World Cup puts promise of Africa on the map
On Friday and for the next month, all eyes will be on South Africa when it hosts the FIFA World Cup of Soccer — the first African country ever to host the game. It’s a distinction that South Africans of all races should be proud of.
South Africa, the apartheid capital where racism and discrimination was supreme, went through several reforms under President Frederik de Klerk until 1994 Nelson Mandela won the first multiracial elections.
On Friday, South Africa will be ready to receive the world, after polishing its image. Johannesburg, formerly called the “murder capital of the world,” has cleaned up its tough neighbourhoods, filling them up with art galleries, boutiques, hotels and cafes in readiness for 350,000 tourists.
When the World Cup is over, soccer fans will hopefully go home carrying good impressions of the country and how well the hospitable locals ran the biggest sporting event in the continent’s history. Each foreign visitor will post-mortem their visit to South Africa and give that country a progress report of how it did. This century is also supposed to be Africa’s century when the continent is undergoing massive transformation in growth and development.
Although most African nations still have their popular image of being corrupt, poor and facing hunger, when you look beyond these stereotypes, you will find that Africa has great potential in human talents, natural resources and new technologies. For the first time, many African countries are becoming attractive to investors rather than to aid donors. A decade ago, Africa received less than $5 billion (US) in foreign investment annually while by 2008, it attracted $40 billion (US) in foreign investment.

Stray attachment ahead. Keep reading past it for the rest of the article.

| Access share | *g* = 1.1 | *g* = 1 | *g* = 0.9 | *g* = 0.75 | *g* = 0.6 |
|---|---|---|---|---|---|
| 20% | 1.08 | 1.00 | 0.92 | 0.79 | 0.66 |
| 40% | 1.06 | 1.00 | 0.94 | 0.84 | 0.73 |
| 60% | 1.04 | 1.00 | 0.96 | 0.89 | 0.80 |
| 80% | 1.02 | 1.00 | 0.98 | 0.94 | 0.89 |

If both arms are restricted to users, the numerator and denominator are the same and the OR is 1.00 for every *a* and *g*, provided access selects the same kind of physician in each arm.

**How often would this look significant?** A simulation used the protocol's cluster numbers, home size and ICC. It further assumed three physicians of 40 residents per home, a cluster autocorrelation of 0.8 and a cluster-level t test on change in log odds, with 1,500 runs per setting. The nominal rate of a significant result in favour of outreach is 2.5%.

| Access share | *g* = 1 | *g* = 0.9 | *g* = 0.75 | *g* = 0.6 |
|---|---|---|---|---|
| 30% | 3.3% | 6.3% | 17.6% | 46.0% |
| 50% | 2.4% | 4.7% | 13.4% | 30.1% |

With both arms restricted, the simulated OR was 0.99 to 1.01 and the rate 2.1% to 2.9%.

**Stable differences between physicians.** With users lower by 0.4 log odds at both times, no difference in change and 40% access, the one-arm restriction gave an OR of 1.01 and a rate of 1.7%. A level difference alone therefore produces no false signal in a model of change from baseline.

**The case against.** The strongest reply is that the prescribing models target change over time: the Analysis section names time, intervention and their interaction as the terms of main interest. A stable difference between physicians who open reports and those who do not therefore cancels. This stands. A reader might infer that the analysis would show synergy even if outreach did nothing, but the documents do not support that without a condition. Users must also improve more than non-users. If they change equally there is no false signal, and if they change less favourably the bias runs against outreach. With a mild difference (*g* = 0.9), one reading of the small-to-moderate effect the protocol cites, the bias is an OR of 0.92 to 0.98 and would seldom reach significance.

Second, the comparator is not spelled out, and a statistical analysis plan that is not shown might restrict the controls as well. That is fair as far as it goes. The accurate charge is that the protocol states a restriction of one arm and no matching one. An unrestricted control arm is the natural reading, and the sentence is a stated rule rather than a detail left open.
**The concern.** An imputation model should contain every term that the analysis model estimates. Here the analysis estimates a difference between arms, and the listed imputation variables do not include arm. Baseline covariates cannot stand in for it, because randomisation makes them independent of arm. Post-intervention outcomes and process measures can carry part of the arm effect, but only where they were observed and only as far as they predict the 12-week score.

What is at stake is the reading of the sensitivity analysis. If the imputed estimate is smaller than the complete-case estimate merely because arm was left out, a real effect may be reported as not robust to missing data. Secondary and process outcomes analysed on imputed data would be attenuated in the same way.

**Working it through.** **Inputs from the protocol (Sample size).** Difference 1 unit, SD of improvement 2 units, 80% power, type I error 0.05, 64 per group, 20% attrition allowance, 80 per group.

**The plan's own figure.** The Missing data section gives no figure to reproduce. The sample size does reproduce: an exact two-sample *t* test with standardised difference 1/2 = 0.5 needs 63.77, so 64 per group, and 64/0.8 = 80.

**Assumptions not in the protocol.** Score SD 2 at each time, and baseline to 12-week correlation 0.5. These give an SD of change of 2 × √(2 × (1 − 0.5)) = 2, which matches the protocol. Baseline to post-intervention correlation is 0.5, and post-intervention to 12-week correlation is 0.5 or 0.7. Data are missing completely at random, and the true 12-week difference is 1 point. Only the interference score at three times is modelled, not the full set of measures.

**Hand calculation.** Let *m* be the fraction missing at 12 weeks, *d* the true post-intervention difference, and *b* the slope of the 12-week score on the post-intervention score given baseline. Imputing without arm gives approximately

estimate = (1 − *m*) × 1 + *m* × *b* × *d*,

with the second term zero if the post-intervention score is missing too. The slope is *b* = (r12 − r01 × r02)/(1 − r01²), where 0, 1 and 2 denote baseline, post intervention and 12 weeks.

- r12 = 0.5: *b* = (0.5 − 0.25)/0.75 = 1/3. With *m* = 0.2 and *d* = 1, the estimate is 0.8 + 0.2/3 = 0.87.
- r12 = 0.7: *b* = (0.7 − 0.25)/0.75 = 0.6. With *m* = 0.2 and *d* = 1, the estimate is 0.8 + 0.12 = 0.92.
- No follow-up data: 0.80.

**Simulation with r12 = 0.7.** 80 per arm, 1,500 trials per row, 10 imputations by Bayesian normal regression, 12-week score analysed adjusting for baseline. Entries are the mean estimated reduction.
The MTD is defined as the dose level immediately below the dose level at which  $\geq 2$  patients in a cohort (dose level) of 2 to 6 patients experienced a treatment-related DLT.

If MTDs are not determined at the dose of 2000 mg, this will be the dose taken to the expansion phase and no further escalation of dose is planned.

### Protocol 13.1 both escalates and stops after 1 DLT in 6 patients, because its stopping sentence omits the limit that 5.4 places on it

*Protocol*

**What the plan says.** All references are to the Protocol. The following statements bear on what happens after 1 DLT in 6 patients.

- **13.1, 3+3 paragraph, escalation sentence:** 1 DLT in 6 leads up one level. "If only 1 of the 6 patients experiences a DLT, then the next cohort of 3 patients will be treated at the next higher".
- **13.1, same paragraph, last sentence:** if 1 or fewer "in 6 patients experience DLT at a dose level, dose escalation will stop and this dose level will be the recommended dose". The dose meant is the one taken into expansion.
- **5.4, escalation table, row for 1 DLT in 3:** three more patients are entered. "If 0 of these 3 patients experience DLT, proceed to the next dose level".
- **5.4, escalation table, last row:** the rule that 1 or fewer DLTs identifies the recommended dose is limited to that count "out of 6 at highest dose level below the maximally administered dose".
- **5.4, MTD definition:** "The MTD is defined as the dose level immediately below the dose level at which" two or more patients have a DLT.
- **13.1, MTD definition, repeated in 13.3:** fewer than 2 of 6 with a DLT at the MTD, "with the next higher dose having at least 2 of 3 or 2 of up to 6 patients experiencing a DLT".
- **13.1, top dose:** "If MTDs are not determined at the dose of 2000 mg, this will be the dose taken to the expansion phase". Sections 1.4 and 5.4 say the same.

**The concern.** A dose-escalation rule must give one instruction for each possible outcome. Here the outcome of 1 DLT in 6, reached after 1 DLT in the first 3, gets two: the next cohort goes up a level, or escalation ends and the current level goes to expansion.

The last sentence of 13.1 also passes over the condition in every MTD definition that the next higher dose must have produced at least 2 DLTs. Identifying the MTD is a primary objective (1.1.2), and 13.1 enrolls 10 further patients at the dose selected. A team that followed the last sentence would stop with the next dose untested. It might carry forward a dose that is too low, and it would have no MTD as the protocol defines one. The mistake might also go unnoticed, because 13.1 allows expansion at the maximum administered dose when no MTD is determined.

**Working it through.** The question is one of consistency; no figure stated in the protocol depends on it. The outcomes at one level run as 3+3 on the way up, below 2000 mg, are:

The Internet and cellphones have opened new horizons for African farmers and rural residents. African farmers can now learn about their crops and market situations through the Internet while rural residents can do their banking through the Internet. Africa is on the move with a fast-growing population and a mortality rate that is slowing, creating a vast consuming population.
The main thing in the African equation that needs to remain stable is the political factor. If only Africa’s political leaders could be less corrupt, then their countries would have nothing to fear. I get emotional when I look back to my former homeland, Tanzania, where President Julius Nyerere nearly ruined the country by experimenting with his own form of socialism, The Arusha Declaration, until it took two of his successors to overturn these disastrous policies back to capitalism and free enterprise.
Today, with good governance, Tanzanians have shown the rest of the world what progress they can achieve when they have a stable government. Tanzania’s political stability, sound macro-economic management, and considerable resources all contribute to Tanzania’s great potential for sustained growth. The country’s economy is driven by tourism and mining, thus making it among the foremost economies among the East African nations.
Of course, there are still many problems in Africa including in once-stable neighbouring Kenya and, of course, Zimbabwe, run by Robert Mugabe.
A major event to take place this month in Canada will be the G8/G20 gathering when Prime Minister Stephen Harper will be hosting the world in Toronto. To Harper’s credit, he has invited Ethiopia and Malawi to the G20 meeting. Canada, which has decreased its presence in Africa by closing its embassies in many African countries, should reconsider its decision of shifting foreign aid from Africa to Latin America and the Caribbean. Canadian firms should also explore investment opportunities in Africa. China and India are already in the forefront courting African markets, followed by Russia, Brazil and Saudi Arabia.
Africa will likely always have areas of conflict and some of these countries will have dictators, but the number of conflict areas is decreasing. The number of conflict zones in Africa has decreased to half of what it was 15 years ago. Canada and other western G20 nations should reinforce their relations with Africa so as to beef up security against terrorism on the continent. It will be in their interest to do so. Lots of industrialized countries are Africa-bound today and see a lot of potential there. It would be a pity if Canada didn’t keep its eye on the ball and profit from the economic game that is growing in Africa.
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